These example sentences are selected automatically from various online news sources to reflect current usage of the word 'repellent.' Views expressed in the examples do not represent the opinion of Merriam-Webster or its editors. Send us feedback.

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First Known Use of repellent

Adjective

1575, in the meaning defined at sense 1

Noun

1583, in the meaning defined above

History and Etymology for repellent

Adjective

borrowed from Latin repellent-, repellens, present participle of repellere "to push away, drive back, fend off" — more at repel

Noun

derivative of repellent entry 1

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Time Traveler for repellent

Time Traveler

The first known use of repellent was in 1575

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Statistics for repellent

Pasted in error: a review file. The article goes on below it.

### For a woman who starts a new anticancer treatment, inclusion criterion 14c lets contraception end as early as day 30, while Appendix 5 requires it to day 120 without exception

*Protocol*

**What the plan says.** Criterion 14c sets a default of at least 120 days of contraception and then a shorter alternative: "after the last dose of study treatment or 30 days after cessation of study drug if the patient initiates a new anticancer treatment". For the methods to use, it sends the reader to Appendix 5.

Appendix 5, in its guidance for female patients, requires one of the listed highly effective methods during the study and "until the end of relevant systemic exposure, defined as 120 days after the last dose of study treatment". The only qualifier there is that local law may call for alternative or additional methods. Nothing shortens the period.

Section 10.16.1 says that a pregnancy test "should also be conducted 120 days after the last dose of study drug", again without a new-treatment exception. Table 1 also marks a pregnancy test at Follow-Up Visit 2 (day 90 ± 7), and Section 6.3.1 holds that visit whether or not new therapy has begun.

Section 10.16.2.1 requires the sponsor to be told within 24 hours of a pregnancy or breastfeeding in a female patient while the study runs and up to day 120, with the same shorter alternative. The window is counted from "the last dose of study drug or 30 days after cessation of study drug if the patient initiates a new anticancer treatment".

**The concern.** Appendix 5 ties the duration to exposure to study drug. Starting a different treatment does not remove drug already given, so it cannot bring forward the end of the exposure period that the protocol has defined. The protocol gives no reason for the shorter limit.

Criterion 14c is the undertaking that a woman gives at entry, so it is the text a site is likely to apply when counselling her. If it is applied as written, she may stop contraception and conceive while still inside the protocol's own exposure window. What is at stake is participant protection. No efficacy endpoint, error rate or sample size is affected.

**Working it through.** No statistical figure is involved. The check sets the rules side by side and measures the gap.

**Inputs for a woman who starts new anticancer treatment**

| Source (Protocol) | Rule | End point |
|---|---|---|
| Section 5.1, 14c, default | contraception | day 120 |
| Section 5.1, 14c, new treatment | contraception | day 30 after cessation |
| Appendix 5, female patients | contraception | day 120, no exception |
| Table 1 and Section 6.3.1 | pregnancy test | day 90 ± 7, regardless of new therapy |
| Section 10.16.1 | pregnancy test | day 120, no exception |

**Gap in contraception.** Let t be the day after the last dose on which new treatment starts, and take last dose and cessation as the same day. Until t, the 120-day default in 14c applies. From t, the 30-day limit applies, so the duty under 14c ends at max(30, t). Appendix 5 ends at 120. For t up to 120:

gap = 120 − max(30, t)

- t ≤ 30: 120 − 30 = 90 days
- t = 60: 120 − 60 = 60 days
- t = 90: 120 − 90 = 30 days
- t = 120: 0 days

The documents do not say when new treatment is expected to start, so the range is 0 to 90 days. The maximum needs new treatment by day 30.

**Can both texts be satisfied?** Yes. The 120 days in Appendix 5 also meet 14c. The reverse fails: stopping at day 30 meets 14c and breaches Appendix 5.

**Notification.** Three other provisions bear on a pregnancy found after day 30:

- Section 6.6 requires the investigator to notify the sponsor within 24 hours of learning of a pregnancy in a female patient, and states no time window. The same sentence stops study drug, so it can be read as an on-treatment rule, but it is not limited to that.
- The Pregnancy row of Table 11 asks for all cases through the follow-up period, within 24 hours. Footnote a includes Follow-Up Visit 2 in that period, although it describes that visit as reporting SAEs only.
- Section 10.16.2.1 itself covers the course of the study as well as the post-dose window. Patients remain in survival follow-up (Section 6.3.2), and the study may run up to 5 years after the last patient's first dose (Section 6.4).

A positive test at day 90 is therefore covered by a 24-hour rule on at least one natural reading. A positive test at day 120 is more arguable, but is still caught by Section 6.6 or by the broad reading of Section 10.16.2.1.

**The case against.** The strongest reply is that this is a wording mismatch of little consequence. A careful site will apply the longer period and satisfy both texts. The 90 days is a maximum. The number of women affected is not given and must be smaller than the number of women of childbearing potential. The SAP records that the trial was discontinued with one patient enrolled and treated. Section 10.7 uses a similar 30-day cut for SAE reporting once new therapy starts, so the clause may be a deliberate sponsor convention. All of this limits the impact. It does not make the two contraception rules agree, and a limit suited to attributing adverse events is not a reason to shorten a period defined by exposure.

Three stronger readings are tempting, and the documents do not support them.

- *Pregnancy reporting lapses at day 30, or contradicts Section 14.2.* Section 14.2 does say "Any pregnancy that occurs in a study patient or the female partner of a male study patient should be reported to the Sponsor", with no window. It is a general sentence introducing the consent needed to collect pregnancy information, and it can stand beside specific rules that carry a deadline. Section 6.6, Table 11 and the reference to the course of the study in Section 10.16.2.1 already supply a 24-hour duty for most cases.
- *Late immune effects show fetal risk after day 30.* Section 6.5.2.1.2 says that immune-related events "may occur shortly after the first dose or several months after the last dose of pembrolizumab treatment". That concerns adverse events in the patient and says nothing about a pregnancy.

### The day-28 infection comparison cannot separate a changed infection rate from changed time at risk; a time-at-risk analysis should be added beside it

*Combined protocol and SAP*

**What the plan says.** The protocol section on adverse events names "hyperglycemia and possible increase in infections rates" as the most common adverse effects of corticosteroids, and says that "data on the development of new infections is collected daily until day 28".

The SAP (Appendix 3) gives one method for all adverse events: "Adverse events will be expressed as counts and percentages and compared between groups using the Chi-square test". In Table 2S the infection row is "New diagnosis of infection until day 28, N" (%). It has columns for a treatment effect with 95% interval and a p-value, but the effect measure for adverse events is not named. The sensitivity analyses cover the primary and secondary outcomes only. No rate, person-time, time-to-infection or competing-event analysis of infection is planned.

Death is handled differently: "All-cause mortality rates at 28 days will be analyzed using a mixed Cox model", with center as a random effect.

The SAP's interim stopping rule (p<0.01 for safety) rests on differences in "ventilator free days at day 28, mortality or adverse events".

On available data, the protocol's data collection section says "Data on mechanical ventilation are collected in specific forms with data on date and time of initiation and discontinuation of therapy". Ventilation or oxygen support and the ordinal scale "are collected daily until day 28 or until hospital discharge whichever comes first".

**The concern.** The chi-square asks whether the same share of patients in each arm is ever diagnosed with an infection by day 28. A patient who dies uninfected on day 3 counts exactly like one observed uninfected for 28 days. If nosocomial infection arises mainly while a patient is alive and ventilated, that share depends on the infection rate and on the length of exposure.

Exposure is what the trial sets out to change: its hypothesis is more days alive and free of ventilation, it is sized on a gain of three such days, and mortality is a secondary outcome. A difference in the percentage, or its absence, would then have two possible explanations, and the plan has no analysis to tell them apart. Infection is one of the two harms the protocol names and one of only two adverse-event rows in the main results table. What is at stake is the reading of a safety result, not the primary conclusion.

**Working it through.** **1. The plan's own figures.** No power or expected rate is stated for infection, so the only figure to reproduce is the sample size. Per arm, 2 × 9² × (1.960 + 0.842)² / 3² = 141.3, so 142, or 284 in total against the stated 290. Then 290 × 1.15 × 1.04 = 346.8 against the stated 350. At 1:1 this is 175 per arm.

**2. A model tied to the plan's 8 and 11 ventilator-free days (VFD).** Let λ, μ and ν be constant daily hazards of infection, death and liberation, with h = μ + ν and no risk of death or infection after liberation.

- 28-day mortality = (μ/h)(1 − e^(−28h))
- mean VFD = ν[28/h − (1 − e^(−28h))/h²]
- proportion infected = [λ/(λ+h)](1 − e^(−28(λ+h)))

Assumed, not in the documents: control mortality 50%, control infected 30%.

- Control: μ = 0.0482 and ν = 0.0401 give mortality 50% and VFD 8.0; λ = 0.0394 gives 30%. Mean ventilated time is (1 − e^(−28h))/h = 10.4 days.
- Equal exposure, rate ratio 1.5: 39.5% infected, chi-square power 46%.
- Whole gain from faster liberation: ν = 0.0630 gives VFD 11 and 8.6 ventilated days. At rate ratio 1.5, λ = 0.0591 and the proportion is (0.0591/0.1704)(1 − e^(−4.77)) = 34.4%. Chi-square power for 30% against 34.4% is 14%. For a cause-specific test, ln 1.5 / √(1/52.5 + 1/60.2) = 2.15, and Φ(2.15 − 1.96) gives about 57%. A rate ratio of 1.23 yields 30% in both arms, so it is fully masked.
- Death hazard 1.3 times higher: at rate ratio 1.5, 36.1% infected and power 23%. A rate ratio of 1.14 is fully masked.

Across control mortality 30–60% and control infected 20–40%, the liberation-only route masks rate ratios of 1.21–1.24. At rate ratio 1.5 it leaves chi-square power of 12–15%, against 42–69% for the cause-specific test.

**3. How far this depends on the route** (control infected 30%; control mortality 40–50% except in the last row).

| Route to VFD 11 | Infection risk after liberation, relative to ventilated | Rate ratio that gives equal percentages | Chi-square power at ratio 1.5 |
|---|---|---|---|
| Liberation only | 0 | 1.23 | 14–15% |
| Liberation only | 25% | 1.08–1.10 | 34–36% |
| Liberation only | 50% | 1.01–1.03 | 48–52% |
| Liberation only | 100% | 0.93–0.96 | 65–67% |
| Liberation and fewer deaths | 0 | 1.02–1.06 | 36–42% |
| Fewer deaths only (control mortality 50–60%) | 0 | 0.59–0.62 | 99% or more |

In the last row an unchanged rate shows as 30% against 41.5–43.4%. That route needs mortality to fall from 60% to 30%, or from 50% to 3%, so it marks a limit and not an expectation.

Last Updated

18 Jun 2021

Cite this Entry

“Repellent.” Merriam-Webster.com Dictionary, Merriam-Webster, https://www.merriam-webster.com/dictionary/repellent. Accessed 19 Jun. 2021.

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More Definitions for repellent

repellent

adjective

English Language Learners Definition of repellent

 (Entry 1 of 2)

: keeping something out or away
formal : causing someone to feel disgust

repellent

noun

English Language Learners Definition of repellent (Entry 2 of 2)

: a substance that is used to keep something out or away

repellent

noun
re·​pel·​lent | \ ri-ˈpe-lənt How to pronounce repellent (audio) \

Kids Definition of repellent

: a substance used to keep off pests (as insects)

repellent

adjective
re·​pel·​lent
variants: also repellant \ ri-​ˈpel-​ənt How to pronounce repellent (audio) \

Medical Definition of repellent

 (Entry 1 of 2)

: serving or tending to drive away or ward off often used in combination a mosquito-repellent spray

repellent

noun
variants: also repellant

Medical Definition of repellent (Entry 2 of 2)

: something that repels especially : a substance used to prevent insect attacks

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repellent

noun
re·​pel·​lent | \ ri-ˈpe-lənt \

Legal Definition of repellent

: a method used to avoid or discourage a hostile corporate takeover